Diamond from Southie
Written by David Pierotti | Posted by: erin
Optimistic, oblivious, indomitable, naïve, stubborn, self-deceptive. Actor. Or I should say, struggling actor dodging landlords and meter maids, pleading with agents, selling anyone and everyone on the dream of his talent — that’s the reality depicted in Diamond in the Rough, a short film by Jay Giannone that received the Audience Award at the 2009 Boston Film Night in May. Giannone wrote, directed, produced, and starred in Diamond, which also happened to be his first film.
Born and raised in South Boston, Giannone has brought an earned sense of gritty street life to his roles in Gone Baby Gone, The Departed, and Southie. But now he’s hoping to move on to a new phase in his career, where he calls the shots and is the creative force behind a project. In addition to Diamond in the Rough, Giannone has recently finished production on two other films: Sardines and Scalpers, which was filmed in his old neighborhood of South Boston.
With the help of Matt Muzio, his producing partner, and Abigail Carpenter, his director of photography, Giannone set about bringing aspects of his own life to the screen in Diamond in the Rough. “I wrote this from my heart. It’s based on my real life, the trials of tribulations of Hollywood and how hard it is get a break,” he said.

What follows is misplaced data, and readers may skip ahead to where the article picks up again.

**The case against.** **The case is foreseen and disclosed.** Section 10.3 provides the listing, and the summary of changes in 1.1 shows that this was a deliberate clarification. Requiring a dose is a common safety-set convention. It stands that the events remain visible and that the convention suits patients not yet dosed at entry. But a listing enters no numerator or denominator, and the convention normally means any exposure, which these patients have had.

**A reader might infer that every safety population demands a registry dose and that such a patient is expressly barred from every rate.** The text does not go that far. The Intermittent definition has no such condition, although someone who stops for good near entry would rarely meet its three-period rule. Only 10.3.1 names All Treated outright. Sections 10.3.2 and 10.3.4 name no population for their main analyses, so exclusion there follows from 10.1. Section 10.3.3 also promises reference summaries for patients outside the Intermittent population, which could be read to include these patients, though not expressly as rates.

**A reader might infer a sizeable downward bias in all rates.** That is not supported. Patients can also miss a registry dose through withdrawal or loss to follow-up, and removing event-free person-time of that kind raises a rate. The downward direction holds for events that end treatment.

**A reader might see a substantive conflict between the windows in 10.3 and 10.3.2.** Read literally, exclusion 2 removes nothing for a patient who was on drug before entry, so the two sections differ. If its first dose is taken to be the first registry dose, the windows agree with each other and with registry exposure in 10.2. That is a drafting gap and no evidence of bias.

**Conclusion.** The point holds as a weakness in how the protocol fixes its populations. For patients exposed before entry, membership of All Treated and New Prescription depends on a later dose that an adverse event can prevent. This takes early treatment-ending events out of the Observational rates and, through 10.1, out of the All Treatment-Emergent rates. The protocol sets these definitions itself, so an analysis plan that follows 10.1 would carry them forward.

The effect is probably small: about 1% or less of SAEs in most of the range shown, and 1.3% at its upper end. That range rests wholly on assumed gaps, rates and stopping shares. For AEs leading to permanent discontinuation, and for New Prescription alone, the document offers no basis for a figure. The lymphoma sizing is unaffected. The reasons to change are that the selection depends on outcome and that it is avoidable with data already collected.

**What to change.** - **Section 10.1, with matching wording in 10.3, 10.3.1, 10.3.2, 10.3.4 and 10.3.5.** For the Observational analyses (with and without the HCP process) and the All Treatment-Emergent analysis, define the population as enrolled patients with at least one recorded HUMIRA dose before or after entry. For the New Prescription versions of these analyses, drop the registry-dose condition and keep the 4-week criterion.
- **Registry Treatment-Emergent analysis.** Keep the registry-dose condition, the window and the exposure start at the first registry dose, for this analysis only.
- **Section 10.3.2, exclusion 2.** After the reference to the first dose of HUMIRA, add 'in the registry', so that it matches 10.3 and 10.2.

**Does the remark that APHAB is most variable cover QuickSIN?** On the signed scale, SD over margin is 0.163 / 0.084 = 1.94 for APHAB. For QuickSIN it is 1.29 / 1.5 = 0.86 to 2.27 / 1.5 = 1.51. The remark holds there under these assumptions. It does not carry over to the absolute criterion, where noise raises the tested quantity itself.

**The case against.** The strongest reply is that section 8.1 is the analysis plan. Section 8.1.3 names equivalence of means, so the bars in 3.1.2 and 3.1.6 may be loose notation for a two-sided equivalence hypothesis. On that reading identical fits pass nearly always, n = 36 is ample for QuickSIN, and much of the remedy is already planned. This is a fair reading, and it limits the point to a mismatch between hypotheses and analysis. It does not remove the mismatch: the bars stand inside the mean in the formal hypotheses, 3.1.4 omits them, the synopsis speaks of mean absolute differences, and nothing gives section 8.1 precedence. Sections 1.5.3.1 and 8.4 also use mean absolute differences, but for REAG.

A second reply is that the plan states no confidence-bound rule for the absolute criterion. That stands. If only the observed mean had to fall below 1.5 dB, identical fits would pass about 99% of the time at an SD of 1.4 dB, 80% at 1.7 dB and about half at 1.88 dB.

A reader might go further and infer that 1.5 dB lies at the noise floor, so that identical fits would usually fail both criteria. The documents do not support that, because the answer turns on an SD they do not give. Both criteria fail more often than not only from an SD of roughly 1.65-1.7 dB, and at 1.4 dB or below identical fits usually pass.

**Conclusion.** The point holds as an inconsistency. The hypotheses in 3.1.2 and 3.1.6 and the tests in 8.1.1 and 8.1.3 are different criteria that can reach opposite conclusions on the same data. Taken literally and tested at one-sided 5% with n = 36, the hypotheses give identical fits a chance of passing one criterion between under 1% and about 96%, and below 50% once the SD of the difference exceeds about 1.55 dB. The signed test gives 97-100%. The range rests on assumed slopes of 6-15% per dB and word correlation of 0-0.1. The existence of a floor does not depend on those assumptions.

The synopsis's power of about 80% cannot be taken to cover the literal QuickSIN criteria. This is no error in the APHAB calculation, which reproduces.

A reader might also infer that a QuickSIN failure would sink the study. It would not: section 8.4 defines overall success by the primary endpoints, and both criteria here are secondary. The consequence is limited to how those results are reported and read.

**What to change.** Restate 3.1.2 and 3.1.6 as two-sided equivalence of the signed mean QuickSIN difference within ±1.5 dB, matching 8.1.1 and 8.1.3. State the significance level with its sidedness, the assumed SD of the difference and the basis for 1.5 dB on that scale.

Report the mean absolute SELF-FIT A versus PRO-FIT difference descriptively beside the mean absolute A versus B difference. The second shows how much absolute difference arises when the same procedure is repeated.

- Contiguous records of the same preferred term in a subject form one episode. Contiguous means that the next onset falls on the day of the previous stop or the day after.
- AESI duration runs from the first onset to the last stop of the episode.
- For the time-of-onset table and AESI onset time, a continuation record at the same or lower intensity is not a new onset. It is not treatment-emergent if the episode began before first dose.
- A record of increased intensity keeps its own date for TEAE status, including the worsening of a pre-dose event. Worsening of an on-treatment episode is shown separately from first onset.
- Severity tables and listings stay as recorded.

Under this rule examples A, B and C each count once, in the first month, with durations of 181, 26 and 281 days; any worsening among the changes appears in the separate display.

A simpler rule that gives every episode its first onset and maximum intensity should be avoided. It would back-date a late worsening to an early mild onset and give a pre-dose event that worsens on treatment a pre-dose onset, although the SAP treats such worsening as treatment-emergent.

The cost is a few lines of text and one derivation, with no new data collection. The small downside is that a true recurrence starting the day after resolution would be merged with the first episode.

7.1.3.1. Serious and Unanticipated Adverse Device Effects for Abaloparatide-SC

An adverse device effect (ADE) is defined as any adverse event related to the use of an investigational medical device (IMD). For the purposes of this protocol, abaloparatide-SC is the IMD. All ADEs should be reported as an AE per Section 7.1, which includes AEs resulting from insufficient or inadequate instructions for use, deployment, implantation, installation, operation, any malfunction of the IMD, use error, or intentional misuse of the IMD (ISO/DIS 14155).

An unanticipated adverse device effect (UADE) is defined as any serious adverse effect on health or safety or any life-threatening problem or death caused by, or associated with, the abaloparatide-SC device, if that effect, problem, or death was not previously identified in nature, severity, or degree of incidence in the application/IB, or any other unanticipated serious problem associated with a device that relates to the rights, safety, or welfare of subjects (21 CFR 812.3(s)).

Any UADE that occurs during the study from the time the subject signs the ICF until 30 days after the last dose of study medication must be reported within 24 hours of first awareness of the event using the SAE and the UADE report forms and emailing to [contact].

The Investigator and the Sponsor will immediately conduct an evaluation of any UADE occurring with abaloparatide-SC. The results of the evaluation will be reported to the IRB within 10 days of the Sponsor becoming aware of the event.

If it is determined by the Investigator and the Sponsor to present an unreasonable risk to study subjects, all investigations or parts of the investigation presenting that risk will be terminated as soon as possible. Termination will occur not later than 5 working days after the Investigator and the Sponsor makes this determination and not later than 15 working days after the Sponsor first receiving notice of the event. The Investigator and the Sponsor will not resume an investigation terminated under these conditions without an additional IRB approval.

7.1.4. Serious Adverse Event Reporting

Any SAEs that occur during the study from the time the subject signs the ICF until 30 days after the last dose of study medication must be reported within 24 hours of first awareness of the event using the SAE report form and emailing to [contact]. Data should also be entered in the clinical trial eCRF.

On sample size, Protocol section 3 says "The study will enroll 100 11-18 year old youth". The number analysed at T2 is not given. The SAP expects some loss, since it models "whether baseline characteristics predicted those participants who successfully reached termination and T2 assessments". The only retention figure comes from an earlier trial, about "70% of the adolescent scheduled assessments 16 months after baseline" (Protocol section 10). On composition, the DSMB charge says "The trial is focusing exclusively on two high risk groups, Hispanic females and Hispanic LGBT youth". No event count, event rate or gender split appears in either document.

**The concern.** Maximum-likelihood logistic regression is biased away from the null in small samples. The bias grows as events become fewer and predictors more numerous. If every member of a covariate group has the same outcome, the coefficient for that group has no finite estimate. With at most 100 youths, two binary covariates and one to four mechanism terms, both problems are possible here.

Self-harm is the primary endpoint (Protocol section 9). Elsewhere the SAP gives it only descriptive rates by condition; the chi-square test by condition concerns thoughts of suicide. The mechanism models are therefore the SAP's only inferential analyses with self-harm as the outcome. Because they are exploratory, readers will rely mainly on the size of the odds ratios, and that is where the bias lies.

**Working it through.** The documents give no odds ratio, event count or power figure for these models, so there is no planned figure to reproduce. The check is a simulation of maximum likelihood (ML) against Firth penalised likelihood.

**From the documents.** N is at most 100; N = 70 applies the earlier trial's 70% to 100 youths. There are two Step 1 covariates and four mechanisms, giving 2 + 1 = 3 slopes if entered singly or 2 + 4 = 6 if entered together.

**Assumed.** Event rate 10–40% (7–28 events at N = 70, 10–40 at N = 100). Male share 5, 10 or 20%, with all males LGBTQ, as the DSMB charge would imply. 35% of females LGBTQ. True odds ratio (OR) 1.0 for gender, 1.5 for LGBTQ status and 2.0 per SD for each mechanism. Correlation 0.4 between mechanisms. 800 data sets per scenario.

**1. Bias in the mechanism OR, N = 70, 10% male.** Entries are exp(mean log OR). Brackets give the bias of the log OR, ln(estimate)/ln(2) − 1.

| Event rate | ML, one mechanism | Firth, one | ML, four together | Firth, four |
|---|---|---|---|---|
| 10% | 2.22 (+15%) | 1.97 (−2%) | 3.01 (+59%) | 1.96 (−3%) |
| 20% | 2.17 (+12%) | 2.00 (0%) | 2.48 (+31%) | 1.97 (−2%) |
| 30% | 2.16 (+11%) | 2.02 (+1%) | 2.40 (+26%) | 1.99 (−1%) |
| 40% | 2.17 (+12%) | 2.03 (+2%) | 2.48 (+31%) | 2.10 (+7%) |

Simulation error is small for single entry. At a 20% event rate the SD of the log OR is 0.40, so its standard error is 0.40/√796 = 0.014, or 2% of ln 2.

Although he has had the opportunity to learn acting from some of the best, such as Martin Scorsese, Giannone admits that getting behind the camera was a challenge. “I didn’t go to film school but I was blessed to have a wonderful cast and crew.” He credits Carpenter as helping him with the technical aspects but said it was still quite the juggling act. In every scene he had to “set up a shot, help the other actors and focus on my own lines and performance. It was very rewarding in the end and I’m very proud of it.”
Fittingly, Giannone used to find inspiration by coming to Boston Film Night, but just as a viewer. “I’ve been in the audience about four times now and I used to say I hope I get a film in this festival someday.”
In May, he didn’t just get in; he won. “It was great. It was an opportunity to showcase my work as well as be with my family. For them to see the audience react to my project was very rewarding.”
I asked Giannone what he might tell the next actor/dreamer in the audience who is set on following the same path. He said, “There’s not one way to make it. The only way to make it is your way.”
Giannone plans to premiere Scalpers somewhere in the Boston area in September 2009. For more information check out www.scalpersthemovie.com.